2. Development of Humane Non-Human Primate Model

The overall goal of the investigators is to develop a valid, humane model of TSCI to facilitate the testing of therapeutic agents. To appropriately address the animal welfare concerns, any Non-Human Primate (NHP) model must not cause substantive limb impairment or major disability and should not result in bowel and/or bladder impairment. In previous papers, the investigators have reported development of a feasible and humane TSCI model where impairment is limited to the tail of the macaca fascicularis monkey [3] -[5] . Moreover, the experimental lesions this model share histopathological features with lesions typical of human TSCI [3] [5] . As articulated by Courtine et al., “The pathway for developing the most effective novel interventions to the greatest number of SCI patients would probably include experiments using nonhuman primates” [6] . A valid NHP model of TSCI is one of the limiting factors in identifying effective candidate treatments [7] .

This report expands the model, by describing how baseline tail movement electromyographic data (EMG) can be quantified and then compared to post lesion EMG; this permits the assessment of natural recovery or alternatively, recovery with therapeutic intervention. The investigators have termed the quantitative metric of tail movement “Q”. This method is based on a conceptual framework encompassing both technical and clinical assumptions. The framework was evaluated using data obtained from one subject for which EMG recordings were acquired for nearly 100 hours spaced over a period of 120 calendar days. In total, there were approximately 200 million data elements.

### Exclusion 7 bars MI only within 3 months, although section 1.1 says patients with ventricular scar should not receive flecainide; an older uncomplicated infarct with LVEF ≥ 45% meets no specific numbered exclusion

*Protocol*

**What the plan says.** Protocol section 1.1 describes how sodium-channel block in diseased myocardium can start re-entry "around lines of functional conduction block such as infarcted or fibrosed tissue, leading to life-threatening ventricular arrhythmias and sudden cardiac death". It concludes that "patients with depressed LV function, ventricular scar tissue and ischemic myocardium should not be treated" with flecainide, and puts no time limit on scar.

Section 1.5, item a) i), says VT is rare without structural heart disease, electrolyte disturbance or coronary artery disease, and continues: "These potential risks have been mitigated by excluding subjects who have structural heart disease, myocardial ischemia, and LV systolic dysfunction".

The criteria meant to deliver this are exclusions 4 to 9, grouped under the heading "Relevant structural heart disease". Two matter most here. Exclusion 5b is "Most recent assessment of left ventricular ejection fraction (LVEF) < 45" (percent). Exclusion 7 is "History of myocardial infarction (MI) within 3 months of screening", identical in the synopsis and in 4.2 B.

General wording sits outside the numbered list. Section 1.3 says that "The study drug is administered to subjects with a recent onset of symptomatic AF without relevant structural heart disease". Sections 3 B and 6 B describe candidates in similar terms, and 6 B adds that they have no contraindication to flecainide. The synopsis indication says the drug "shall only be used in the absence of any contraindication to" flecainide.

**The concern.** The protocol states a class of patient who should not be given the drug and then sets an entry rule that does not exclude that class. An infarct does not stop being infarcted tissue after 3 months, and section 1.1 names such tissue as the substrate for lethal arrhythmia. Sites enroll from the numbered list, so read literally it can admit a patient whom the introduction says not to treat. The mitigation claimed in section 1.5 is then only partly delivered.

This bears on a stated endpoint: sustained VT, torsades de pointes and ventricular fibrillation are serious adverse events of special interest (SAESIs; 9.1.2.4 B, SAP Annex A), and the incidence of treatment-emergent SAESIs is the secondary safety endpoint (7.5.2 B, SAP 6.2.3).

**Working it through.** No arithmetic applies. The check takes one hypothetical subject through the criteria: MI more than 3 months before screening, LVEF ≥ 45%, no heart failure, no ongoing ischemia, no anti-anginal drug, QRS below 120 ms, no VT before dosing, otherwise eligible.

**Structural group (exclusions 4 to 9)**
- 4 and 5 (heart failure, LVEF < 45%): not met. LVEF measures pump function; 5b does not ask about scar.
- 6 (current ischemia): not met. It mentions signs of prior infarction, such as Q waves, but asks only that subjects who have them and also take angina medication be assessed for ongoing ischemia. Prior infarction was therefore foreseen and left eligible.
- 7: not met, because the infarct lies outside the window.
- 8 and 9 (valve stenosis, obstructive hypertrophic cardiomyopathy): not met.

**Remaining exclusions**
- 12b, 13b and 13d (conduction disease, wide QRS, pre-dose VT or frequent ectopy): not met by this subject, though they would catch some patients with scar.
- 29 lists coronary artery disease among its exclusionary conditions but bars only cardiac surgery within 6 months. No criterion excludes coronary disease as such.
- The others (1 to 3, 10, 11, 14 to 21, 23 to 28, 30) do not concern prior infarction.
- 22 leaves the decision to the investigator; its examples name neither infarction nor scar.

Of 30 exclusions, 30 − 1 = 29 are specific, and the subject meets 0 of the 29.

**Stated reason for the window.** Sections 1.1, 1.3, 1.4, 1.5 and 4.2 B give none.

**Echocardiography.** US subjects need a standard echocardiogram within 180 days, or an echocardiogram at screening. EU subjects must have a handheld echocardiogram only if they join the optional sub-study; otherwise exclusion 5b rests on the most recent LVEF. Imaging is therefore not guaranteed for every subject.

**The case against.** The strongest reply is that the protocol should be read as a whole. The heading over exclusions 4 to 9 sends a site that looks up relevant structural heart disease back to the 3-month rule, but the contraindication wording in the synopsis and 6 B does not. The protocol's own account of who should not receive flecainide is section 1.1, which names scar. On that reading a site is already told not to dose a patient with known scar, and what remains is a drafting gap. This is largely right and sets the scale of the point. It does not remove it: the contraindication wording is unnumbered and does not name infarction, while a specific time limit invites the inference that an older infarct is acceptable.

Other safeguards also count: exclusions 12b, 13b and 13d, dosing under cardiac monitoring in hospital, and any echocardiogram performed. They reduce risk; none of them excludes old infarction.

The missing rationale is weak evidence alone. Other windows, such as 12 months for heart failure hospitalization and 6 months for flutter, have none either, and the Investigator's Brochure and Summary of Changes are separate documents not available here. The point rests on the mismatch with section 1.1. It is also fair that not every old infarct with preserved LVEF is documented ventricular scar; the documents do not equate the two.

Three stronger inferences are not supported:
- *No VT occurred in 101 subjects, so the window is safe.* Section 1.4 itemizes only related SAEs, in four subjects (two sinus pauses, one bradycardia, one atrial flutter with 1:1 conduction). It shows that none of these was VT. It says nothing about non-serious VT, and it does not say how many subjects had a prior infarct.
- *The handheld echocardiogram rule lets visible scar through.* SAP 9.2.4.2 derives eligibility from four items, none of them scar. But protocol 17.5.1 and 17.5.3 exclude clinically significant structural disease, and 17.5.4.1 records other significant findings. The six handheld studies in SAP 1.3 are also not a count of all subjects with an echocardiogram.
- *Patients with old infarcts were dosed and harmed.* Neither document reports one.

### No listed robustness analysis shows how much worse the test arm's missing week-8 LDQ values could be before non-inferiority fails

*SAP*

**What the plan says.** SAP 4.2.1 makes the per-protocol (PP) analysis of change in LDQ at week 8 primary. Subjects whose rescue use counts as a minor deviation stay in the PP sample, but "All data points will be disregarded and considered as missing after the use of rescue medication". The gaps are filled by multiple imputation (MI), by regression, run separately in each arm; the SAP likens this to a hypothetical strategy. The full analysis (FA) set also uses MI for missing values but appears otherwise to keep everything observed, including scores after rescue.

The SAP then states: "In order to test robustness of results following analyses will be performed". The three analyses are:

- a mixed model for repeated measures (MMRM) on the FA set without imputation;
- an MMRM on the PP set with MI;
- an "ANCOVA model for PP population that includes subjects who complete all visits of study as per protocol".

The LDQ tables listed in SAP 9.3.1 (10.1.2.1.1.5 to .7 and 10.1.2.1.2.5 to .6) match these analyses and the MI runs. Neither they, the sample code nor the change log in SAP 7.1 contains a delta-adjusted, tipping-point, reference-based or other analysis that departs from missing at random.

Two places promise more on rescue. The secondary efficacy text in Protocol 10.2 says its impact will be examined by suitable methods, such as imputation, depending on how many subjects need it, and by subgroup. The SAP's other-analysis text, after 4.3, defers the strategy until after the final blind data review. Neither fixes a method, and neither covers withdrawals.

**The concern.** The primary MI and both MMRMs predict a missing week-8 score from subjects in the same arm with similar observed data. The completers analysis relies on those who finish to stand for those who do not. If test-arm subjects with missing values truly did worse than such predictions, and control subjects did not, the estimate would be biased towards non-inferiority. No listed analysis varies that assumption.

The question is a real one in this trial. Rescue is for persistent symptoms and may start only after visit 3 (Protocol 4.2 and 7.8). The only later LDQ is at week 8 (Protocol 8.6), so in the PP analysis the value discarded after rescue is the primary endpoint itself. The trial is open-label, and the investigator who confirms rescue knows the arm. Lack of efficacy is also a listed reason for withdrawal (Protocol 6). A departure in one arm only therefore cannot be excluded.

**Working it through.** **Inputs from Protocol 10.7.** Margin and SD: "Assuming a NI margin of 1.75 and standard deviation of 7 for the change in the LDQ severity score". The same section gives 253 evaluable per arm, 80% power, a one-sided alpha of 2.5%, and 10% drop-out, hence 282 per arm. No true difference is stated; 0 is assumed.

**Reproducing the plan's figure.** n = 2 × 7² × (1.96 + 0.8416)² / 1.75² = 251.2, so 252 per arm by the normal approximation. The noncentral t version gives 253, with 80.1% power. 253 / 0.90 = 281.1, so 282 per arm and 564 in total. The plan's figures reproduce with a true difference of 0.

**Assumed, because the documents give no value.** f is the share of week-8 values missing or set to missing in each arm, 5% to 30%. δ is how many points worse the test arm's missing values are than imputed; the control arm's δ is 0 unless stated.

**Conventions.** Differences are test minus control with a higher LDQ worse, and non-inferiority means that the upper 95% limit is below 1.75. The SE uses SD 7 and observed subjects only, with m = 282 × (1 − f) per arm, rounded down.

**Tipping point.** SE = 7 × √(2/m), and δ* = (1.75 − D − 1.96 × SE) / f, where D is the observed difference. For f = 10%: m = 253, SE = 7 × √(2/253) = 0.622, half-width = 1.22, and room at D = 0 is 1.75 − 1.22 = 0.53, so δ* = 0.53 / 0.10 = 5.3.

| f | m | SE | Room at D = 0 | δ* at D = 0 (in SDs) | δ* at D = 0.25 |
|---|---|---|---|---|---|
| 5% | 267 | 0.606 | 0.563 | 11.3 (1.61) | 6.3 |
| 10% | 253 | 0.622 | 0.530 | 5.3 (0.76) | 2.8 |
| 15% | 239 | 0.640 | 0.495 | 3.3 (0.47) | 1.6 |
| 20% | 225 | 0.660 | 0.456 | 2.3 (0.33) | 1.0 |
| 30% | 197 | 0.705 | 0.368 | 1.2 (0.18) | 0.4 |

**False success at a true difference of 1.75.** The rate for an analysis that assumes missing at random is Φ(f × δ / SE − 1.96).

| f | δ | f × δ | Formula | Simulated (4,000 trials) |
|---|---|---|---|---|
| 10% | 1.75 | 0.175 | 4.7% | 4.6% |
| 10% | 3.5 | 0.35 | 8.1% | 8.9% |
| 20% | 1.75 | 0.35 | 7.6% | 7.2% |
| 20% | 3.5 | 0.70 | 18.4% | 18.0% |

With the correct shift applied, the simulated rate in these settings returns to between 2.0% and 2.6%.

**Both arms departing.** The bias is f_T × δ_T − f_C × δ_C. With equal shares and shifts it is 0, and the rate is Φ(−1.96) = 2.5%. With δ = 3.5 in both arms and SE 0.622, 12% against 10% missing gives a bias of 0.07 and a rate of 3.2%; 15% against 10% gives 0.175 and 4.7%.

This brief report describes the following:

1) The experimental protocol;

2) Key technical assumptions required to develop Q;

3) Key clinical assumptions required to develop Q;

4) Mathematical/statistical methods and results;

5) Interpretation of analysis.

3. Brief Description of Experimental Protocol